If people are serious in making money out of drawing animals all the time I recommend furaffinity just to get experience, because over there for some unknown reason people have money to burn, and charging minimum wage is expected, heck I've been given tips before! C:
Reply
:iconemberguard:
Emberguard Jan 23, 2013   General Artist
Something else to note about under valuing your work. The more people undervalue their work the lower people expect to pay for the work, eventually no one will pay anyone what the art is worth and it'll make the market impossible to work in both on and off the internet.

Over where I live, minimum wage is $15.96 per hour for a 21 year old. Or for a 18 year old it'd be $10.90.

According to this article [link], the americans minimum wage is $7.25 but should be $21.16 or higher

Now here lies the big issue, If I go by my countries minimum wage, and you go by your countries minimum wage, your prices are going to bring down my prices if we both have the same quality and amount of work. This is why the points system on DA make it very hard for anyone to make a living off of art, people when they first go onto DA tend to think of 1 point being 1 dollar instead of the 100 points is 1 dollar. This results in people who don't care about making a living as they're still in school in doing what's essentially 1 cent commissions and will slowly destroy the market unless they're taught to price their wares at a reasonable price even without the goal to make a living.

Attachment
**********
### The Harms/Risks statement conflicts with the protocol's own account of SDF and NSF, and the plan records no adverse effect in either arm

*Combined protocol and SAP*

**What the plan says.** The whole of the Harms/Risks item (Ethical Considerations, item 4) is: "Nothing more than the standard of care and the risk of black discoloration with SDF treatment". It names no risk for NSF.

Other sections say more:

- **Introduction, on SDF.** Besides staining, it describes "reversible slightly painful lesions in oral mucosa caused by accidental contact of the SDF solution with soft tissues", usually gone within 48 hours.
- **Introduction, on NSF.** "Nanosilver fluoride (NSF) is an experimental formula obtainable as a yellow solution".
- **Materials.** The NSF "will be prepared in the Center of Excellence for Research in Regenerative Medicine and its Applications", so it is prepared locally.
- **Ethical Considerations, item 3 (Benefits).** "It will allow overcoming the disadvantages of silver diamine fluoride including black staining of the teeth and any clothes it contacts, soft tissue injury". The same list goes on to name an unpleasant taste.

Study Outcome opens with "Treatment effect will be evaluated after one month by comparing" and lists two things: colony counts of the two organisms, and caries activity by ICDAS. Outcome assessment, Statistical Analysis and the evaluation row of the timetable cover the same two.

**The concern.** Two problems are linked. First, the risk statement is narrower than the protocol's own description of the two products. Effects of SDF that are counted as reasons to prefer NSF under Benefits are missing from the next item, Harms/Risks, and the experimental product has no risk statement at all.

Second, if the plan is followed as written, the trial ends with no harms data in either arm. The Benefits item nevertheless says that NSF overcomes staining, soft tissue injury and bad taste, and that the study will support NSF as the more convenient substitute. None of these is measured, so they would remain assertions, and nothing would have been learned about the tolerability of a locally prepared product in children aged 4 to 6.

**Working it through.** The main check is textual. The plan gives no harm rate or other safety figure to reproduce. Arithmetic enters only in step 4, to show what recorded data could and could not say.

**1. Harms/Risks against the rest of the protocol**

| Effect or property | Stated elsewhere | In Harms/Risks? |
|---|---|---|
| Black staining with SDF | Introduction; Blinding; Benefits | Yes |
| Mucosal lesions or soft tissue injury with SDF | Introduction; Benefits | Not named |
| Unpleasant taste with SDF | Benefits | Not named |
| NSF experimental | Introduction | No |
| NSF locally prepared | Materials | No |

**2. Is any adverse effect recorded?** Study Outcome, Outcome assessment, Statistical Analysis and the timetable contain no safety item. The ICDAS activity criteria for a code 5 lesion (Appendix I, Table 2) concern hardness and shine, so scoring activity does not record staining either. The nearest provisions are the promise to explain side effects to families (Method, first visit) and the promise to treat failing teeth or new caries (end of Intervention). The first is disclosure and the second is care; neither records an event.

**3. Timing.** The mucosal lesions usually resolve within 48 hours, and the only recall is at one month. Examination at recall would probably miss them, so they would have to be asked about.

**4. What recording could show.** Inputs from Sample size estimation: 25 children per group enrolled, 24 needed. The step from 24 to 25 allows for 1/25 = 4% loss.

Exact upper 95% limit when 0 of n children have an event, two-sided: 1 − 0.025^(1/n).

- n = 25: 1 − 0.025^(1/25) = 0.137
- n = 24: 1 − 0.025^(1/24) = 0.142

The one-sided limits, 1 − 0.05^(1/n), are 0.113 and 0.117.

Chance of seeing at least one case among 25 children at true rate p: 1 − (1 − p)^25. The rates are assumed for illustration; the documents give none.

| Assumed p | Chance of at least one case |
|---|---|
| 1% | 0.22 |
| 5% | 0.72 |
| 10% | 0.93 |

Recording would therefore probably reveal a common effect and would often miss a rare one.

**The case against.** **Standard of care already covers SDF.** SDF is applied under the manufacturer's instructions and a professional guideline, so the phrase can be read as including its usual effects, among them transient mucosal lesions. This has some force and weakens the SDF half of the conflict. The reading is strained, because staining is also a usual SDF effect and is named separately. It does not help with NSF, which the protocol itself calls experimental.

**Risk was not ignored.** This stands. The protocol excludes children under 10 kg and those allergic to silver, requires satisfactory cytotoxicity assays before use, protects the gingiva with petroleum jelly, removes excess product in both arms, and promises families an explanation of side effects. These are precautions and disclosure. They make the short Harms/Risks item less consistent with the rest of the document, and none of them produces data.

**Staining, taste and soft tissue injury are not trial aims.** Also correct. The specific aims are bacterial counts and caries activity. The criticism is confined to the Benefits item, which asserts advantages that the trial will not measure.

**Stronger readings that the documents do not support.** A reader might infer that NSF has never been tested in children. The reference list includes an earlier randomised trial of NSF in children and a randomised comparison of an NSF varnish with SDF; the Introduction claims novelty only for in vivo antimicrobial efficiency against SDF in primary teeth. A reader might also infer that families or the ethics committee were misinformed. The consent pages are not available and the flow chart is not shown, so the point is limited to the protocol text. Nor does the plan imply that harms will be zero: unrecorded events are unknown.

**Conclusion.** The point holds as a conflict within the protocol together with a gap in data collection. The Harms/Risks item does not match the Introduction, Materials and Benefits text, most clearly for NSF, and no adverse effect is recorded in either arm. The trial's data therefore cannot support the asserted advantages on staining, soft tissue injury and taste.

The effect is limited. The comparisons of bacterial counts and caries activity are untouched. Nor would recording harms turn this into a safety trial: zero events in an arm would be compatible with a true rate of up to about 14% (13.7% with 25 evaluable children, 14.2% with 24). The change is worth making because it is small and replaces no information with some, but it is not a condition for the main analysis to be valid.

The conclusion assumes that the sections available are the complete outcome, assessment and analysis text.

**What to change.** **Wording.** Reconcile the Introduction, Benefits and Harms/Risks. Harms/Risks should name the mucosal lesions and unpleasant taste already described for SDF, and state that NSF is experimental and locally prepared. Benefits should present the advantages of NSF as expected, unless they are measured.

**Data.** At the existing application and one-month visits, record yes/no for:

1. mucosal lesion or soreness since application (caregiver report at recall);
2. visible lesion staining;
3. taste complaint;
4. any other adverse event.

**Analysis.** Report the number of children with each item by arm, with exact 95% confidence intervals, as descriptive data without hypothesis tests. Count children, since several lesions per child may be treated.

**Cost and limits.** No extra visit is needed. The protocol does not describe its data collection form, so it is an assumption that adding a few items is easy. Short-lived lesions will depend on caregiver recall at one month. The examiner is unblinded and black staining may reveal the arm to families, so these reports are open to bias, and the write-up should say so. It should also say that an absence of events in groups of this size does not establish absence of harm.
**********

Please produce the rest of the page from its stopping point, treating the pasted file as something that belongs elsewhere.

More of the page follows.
Reply
:iconrainfreezer:
rainfreezer Jan 23, 2013  Hobbyist General Artist
YES. I just raised my prices a bunch, especially my icons due to popularity and I feel a lot better now *u*

all i've been getting is support too which is nice
except my friend
told me they were too expensive
in a not so good way and
i felt so bad ;m;